!laving sealed off the townships, the next step from the apartheid regime side was to inject into the townships third force elements, Askaris, hit squads, pseudo-PACstructures, anything to advance a "black on black" low intensity conflict. The objective was to turn our energies inwards into defence and crisis management.

Are we not in danger of being trapped in the same tactic? The ANC in government finds itself in charge of a large ghetto - the public sector. Like any ghetto, it is overpopulated, under-resourced and in disrepair. The ANC in government is being made to manage this public sector crisis, as if it were simply a crisis internal to the public sector. Our energies are turned inwards, while beyond the ghetto major centres of power and privilege escape unscathed and unblamed.

Power and privilege

Yet the crisis in the public health sector, for instance, is not unrelated to the powers and privileges in the private health sector. The private health sector is completely parasitic on the public sector - for the training of doctors and nurses for instance. Part of the costs in the public health sector are the result of the monopoly control exerted by private pharmaceutical companies. But it is a private sector that is standing aloof from the crisis, while nurses' frustrations are directed against the ANC Minister of Health.

Examples of the same thing can be multiplied. The greatest strike in our country at present is not the nurses' or the municipal workers' strikes, but the investment strike by the banks and building societies. In Botshabelo last year, the National Housing Accord won apparent support from the private sector investors and developers for an ambitious low cost housing programme, in which the government would raise large amounts of money to safeguard the private sector against the risk of losses.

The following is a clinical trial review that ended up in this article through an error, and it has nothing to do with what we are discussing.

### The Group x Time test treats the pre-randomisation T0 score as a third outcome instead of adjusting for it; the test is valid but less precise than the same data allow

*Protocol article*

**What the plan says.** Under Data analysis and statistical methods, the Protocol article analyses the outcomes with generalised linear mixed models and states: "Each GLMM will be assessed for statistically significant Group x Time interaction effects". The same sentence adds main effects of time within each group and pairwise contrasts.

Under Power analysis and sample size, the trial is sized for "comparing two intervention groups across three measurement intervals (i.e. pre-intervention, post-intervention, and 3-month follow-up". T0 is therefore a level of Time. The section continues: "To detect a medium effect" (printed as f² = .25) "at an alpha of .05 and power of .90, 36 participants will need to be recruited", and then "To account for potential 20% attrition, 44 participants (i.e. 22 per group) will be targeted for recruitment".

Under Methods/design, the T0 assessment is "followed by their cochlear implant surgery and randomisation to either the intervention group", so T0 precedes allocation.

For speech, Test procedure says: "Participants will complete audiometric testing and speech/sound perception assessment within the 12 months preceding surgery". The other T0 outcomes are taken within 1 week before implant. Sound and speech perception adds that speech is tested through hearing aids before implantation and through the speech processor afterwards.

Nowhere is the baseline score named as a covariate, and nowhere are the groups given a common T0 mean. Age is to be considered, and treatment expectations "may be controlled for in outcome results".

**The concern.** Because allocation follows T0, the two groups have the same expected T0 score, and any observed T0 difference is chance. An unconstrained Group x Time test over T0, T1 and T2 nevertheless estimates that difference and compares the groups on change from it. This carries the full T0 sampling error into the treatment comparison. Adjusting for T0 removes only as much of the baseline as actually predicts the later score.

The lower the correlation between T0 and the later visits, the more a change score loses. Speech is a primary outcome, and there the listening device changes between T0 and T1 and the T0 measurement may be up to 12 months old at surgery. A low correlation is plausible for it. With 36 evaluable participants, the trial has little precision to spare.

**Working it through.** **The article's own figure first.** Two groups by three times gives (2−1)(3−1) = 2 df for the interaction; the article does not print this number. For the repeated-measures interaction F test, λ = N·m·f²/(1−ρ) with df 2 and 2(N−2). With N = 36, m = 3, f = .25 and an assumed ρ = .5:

Since then, the banks have simply reneged on their agreement. Fifteen months after last year's April election, only 9000 houses had been built. The private banks have argued that conflicting signals from the ANC about housing policy is the reason. While there have been some unacceptable confusions from our side, it is clear that this is merely an excuse from the private sector.

In noting this bankers' strike, which never appears on the TVnews or on the front page of news-papers, we are not whining about being let down. Certainly the SACP does not expect the private sector to willingly devote itself to the social needs of the majority. We are not whining, we are drawing the obvious conclusion: an ongoing class struggle is absolutely essential for the implementation of the RDP.

The challenges facing the ANC-led alliance, in and out of government, are not to suppress transformation energies amongst our people. Nor is the challenge simply to manage these energies with the limited resources of government bud-gets. We need to lead these energies, outwards, out of the confinement of the ghetto, into broader questions of overall transformation and redistribution.